The calculations indicate that the formation of the 1:2 V(V)/IDO3− complex in the above reaction is a thermodynamically favorable process (ΔG aq = −3.08 kcal/mol). This is in contrast to typical metal binding thermodynamics, in which the binding of each successive ligand becomes weaker. By combining CCSD(T), DFT, and experimental stability constants15 for a set of reactions, as described in Supplementary Note 1, we obtained a log β theor value of 53.5 for [V(IDO)2]− (Table 1). To the best of our knowledge, this is the highest known stability constant for any V(V) species. The closest analog of H3IDO, the bis-(hydroxylamino)−1,3,5-triazine ligand, can only form a single 1:1 dioxidovanadium(V) complex with a log β of ~25.222, while the non-oxido 1:3 V(V) complex with the trishydroxamate ligand, deferoxamine B, achieves a log β value of ~45.023.
Another functional group of the polyamidoxime adsorbent, open-chain amidoxime (HAO), prefers to bind V(V) in a chelating fashion (Fig. 2b), whereas corresponding 2:1 complexes reveal coordination to V(V) in either monodentate ([VO2(AO)2]−) or bidentate ([VO(OH)(AO)2]) modes, depending on the degree of protonation (the full list of the lowest isomers is shown in Supplementary Fig. 3). Although there is no experimental evidence for the displacement of the V = O oxido bonds by HAO, we considered the possible formation of a hypothetical 1:3 non-oxido [V(AO)3]2+ complex to provide a complete picture of the V(V) complexation by HAO ligands. Furthermore, since one of the prominent features of glutaroimide-dioxime (H3IDO) is the ability to be fully deprotonated in the [V(IDO)2]− complex, it is important to determine if further deprotonation of AO− is possible. The [V(AO)3]2+ complex was found to be stable to deprotonation after a 10 ps AIMD run in a cubic box containing 62 water molecules and two chloride (Cl−) counterions. Only in the presence of two hydroxide (HO−) counterions, corresponding to a highly alkaline solution, did the oxime nitrogen from two of the chelating AO− ligands lose a proton during the first 2 ps of AIMD, affording the neutral [V(AO)(H−1AO)2] complex depicted in Fig. 2b. In striking contrast to cyclic imide-dioxime (H3IDO), the results for open-chain amidoxime (HAO) revealed that, despite a large excess of the ligand in speciation modeling (Supplementary Fig. 4), no complex formation was observed over the entire pH range, indicating that all identified V(V)/HAO complexes were completely suppressed by stable anionic V(V) hydrolysis species, such as H2VO4 − and HVO4 2−.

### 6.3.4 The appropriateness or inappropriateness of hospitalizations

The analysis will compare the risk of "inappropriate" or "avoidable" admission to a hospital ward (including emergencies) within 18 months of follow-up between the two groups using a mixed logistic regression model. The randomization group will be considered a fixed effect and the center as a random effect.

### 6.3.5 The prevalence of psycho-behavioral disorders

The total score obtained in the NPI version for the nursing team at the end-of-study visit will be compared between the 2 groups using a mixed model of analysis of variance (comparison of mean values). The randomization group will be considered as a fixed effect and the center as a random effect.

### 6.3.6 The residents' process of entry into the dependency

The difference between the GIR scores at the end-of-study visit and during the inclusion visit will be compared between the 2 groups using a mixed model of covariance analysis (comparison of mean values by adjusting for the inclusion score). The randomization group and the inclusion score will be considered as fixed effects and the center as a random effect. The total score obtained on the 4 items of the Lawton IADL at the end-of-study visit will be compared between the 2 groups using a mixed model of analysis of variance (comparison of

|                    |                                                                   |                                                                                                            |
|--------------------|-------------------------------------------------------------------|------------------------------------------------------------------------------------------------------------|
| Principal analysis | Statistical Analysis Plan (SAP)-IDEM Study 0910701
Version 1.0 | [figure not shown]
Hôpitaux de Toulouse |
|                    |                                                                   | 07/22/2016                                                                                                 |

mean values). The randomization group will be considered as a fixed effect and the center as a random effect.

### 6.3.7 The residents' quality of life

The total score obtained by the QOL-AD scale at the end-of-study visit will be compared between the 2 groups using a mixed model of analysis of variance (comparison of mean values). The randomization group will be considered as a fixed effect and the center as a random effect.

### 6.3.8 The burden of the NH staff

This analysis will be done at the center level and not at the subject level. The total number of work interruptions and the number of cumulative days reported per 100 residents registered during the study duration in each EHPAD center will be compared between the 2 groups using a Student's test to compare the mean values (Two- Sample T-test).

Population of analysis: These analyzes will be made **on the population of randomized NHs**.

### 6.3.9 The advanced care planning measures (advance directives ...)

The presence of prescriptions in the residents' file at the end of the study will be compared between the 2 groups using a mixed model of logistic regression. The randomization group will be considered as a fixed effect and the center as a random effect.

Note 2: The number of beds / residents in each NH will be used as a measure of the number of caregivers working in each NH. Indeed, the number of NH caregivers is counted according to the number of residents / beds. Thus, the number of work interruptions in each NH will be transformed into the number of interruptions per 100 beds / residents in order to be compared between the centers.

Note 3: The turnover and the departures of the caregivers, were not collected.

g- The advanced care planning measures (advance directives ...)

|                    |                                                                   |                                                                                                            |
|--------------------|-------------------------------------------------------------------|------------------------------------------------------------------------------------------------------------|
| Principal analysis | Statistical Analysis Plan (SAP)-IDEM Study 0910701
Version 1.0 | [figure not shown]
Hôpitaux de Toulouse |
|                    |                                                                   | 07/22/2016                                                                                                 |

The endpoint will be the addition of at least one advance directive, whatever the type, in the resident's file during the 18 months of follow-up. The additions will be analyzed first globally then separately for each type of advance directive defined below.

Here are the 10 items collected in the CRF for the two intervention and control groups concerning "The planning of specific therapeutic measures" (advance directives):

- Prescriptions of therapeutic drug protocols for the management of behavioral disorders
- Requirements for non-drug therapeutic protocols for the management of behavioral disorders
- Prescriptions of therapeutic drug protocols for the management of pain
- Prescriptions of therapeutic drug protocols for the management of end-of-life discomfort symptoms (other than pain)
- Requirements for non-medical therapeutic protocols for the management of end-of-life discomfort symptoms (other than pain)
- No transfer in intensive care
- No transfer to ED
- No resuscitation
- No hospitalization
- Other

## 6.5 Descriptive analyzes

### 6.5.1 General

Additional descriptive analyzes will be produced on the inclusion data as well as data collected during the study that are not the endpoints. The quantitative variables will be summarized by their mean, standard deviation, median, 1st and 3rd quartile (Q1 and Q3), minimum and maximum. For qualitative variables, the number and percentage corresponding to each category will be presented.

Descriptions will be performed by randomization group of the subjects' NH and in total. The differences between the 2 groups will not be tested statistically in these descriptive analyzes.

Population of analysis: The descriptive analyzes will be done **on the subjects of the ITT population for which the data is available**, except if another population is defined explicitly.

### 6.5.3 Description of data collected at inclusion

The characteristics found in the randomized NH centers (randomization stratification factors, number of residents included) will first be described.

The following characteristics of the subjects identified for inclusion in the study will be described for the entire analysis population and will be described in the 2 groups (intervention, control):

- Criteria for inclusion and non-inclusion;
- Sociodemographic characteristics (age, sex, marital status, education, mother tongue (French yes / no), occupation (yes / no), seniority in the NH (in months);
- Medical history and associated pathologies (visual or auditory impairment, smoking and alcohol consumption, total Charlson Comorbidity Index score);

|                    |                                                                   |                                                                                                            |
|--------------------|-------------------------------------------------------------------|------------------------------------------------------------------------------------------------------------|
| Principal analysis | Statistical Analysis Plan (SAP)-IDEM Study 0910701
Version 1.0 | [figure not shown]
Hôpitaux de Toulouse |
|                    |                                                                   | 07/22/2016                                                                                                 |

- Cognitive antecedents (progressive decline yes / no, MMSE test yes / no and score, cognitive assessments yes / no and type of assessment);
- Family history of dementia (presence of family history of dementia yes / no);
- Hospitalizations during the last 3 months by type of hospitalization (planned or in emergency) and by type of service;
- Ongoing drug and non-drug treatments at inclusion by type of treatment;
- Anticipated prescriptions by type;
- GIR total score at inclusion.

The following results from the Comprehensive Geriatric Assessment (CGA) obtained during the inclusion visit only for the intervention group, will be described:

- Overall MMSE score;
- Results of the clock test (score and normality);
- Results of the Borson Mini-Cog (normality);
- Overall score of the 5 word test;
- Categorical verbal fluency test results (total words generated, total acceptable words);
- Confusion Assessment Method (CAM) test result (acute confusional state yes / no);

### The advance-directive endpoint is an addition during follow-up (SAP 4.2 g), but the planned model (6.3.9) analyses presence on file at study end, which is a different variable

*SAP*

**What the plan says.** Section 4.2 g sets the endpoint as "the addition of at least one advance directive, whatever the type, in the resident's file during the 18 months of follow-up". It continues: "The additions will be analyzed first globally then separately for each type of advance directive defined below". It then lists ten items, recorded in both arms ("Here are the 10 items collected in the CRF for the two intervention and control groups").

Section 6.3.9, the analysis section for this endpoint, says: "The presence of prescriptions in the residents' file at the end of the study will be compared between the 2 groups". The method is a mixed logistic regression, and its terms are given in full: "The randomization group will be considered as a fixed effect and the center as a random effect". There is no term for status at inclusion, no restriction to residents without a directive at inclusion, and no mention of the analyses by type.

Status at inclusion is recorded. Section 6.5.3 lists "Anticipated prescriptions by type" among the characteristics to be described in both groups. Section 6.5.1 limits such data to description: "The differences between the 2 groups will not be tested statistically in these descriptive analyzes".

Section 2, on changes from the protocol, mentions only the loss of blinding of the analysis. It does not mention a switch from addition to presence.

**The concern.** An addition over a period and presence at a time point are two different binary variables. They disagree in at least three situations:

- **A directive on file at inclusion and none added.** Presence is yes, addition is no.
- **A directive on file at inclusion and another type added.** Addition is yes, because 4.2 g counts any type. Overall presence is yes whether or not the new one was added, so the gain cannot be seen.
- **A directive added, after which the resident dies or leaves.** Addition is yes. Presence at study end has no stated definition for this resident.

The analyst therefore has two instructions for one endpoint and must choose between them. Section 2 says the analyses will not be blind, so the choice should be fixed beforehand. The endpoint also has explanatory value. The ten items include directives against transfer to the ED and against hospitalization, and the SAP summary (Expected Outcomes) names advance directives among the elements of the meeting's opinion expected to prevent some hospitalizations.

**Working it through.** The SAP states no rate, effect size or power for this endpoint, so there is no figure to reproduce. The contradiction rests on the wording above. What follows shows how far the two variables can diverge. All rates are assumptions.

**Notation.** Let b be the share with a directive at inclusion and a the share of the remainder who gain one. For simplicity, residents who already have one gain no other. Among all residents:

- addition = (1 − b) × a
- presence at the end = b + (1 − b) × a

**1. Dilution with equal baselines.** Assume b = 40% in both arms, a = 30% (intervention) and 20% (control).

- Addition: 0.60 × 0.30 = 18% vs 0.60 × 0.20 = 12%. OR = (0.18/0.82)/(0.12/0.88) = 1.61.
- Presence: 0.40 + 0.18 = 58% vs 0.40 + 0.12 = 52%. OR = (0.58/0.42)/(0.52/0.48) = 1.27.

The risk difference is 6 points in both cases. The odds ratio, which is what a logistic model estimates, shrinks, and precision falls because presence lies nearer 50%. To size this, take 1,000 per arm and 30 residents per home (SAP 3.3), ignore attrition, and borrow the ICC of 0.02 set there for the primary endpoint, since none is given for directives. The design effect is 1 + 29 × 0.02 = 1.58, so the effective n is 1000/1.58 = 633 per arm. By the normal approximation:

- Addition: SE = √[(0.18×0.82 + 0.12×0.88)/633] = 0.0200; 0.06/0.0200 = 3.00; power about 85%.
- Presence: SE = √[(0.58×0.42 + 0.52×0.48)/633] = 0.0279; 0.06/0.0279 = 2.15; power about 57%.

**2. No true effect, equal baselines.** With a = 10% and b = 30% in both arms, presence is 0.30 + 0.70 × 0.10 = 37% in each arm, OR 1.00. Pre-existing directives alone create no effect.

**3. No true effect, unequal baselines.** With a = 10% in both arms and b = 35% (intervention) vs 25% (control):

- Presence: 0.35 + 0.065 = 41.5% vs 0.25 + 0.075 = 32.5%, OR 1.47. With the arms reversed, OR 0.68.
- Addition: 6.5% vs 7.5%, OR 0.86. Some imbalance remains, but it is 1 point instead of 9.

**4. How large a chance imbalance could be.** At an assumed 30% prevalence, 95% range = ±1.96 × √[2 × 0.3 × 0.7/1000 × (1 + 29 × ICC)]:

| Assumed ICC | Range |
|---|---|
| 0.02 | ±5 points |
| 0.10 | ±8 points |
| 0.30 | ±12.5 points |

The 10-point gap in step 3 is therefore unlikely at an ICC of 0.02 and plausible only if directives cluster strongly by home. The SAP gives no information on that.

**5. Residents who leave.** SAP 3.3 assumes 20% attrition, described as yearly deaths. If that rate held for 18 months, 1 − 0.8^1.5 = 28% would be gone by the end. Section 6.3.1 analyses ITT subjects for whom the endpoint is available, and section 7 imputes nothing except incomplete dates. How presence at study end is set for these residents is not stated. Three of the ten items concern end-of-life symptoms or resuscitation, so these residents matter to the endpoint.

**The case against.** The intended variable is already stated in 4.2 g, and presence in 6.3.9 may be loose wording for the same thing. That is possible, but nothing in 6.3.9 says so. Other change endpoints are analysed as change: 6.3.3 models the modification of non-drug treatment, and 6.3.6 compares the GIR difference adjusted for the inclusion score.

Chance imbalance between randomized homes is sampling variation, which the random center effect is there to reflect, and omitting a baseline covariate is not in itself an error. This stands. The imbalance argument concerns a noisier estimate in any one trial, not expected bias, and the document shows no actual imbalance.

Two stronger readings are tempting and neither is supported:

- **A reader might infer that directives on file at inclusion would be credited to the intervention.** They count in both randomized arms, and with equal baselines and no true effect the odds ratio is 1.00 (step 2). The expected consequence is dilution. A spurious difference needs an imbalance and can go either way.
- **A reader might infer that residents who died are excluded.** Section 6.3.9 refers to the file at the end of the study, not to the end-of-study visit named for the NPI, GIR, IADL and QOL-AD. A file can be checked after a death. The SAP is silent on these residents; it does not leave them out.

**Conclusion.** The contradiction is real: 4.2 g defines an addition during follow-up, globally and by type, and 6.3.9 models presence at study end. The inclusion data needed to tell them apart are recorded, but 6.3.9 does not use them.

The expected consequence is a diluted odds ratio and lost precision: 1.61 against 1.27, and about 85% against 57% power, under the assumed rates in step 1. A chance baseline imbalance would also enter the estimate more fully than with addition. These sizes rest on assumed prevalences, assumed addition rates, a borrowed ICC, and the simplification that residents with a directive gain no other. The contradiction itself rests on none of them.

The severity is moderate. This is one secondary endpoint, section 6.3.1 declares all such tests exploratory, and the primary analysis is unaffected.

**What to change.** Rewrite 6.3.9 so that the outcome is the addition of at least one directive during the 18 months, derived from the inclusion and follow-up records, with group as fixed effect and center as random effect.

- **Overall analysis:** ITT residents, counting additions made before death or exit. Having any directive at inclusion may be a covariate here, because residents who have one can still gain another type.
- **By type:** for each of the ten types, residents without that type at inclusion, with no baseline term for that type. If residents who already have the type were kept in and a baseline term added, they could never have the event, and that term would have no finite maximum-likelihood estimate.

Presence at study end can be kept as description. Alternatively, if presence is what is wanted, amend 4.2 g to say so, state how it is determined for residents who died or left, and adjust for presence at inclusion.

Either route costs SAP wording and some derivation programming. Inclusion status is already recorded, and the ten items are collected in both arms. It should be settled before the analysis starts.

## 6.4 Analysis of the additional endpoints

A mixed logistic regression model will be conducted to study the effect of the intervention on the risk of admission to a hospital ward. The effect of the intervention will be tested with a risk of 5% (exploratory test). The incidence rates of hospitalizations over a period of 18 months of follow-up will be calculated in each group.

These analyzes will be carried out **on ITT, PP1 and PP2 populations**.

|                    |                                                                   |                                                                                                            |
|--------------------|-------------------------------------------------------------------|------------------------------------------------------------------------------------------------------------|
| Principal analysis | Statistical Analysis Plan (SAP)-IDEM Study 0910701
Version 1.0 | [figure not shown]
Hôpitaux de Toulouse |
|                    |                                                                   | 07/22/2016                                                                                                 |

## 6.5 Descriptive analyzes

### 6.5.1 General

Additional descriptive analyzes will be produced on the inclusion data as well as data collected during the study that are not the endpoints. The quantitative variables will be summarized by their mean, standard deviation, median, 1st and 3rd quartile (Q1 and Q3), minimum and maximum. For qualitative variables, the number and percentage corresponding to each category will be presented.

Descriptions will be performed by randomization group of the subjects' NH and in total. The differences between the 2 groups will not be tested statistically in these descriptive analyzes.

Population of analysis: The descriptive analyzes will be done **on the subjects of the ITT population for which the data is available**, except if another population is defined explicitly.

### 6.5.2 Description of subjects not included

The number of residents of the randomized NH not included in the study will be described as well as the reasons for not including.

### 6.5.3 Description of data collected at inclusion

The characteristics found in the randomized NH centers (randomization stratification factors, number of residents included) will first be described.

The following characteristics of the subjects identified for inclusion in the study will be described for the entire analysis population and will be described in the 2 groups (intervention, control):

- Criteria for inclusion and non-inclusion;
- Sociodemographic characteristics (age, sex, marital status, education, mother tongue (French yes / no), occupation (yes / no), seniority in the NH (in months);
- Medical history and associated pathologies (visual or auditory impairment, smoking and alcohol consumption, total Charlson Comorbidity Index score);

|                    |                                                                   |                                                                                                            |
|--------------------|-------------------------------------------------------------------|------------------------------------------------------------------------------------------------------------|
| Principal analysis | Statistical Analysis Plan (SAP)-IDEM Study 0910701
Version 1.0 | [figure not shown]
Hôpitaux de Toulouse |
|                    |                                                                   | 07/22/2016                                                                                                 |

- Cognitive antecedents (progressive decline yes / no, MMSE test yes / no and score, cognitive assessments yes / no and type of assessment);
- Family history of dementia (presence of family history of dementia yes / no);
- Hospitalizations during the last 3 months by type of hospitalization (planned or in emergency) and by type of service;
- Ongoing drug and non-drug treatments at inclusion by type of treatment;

Potentiometric and calorimetric titrations
Thermodynamic investigations, including potentiometric and calorimetric titration techniques, were performed to verify the computationally predicted complexes and log β values (see Methods). Figure 3a shows a representative potentiometric titration for the vanadate-glutaroimide-dioxime (H3IDO) system, which is best fit with [VO2(IDO)]2−, [VO2(H2IDO)2]− (or [V(IDO)2]− ·2H2O), and [VO2(HIDO)2]3− (or [VO(IDO)2]3− ·H2O) species, and Table 1 lists their associated equilibrium constants, log β expt. As can be seen, [VO2(IDO)]2− is dominant in high pH solutions; this observation is consistent with multinuclear 51V/17O NMR and X-ray crystallography results20, indicating the [VO2(IDO)]2− complex exists in solutions at relatively high pH, but crystallizes as Na[VO2(HIDO)], a protonated form of [VO2(IDO)]2−.
At lower pH, the 1:2 V(V)/glutaroimide-dioxime complex, [VO2(H2IDO)2]−, becomes the dominant species (Fig. 2a). This complex is equivalent to the non-oxido 1:2 complex, [V(IDO)2]− ·2H2O, formed by successive protonation and loss of oxido moieties as water. Though potentiometry alone cannot distinguish between these two forms, our computational results and the experimental Na[V(IDO)2]·2H2O crystal structure20 support this assertion. ESI-MS and51V/17O NMR spectra of aqueous solutions containing NaVO3 and glutaroimide-dioxime confirmed that the [V(IDO)2]− complex forms under nearly the same conditions20 as the [VO2(H2IDO)2]− complex identified in the present study. Furthermore, the proposed mechanism for formation of the non-oxido V(V) complex via loss of the oxido ligands as water is supported by reports of other non-oxido V(IV) and V(V) complexes formed via a similar mechanism23,24.
Comparison of log β expt and log β theor values of the vanadium complexes with H3IDO demonstrates near perfect agreement (Table 1). The slightly larger deviation between the experimental and theoretical results for the doubly charged [VO2(IDO)]2− species compared to [V(IDO)2]− can be attributed to the difference in the ionic strengths (I) of the solutions employed in the computations (I = 0 M) and the experiment (I = 0.5 M). We found that the inclusion of additional [VO2(HIDO)2]3− (or [VO(IDO)2]3− ·H2O) in the model improved the fit of the potentiometric data in the high-pH region (Fig. 3a). This complex was not identified by our computations and any attempts to obtain the corresponding crystals were unsuccessful. Structural identification of this complex is difficult because it is a minor component in solution with pC H < 10 (Fig. 3a) and because the possible ingress of carbon dioxide in solutions at high pH complicates experiments. From a computational point of view, applying our protocol to predict log β for [VO(IDO)2]3− is not expected to give accurate results because of the known deficiencies in the implicit solvation model when treating highly charged species25. Nevertheless, it is reasonable to suggest that this complex could contain a short V = O bond with one of the glutaroimide-dioxime ligands coordinating to V in a tridentate mode, while the other binds to V in a monodentate fashion (Supplementary Fig. 5). Figure 3b shows a representative thermogram along with its associated calorimetric titration data (Fig. 3c) fitted using the three complexes identified from potentiometric titration. The formation of each of the complexes is highly favorable as evidenced by the strongly exothermic enthalpies (Supplementary Table 4; Supplementary Note 3).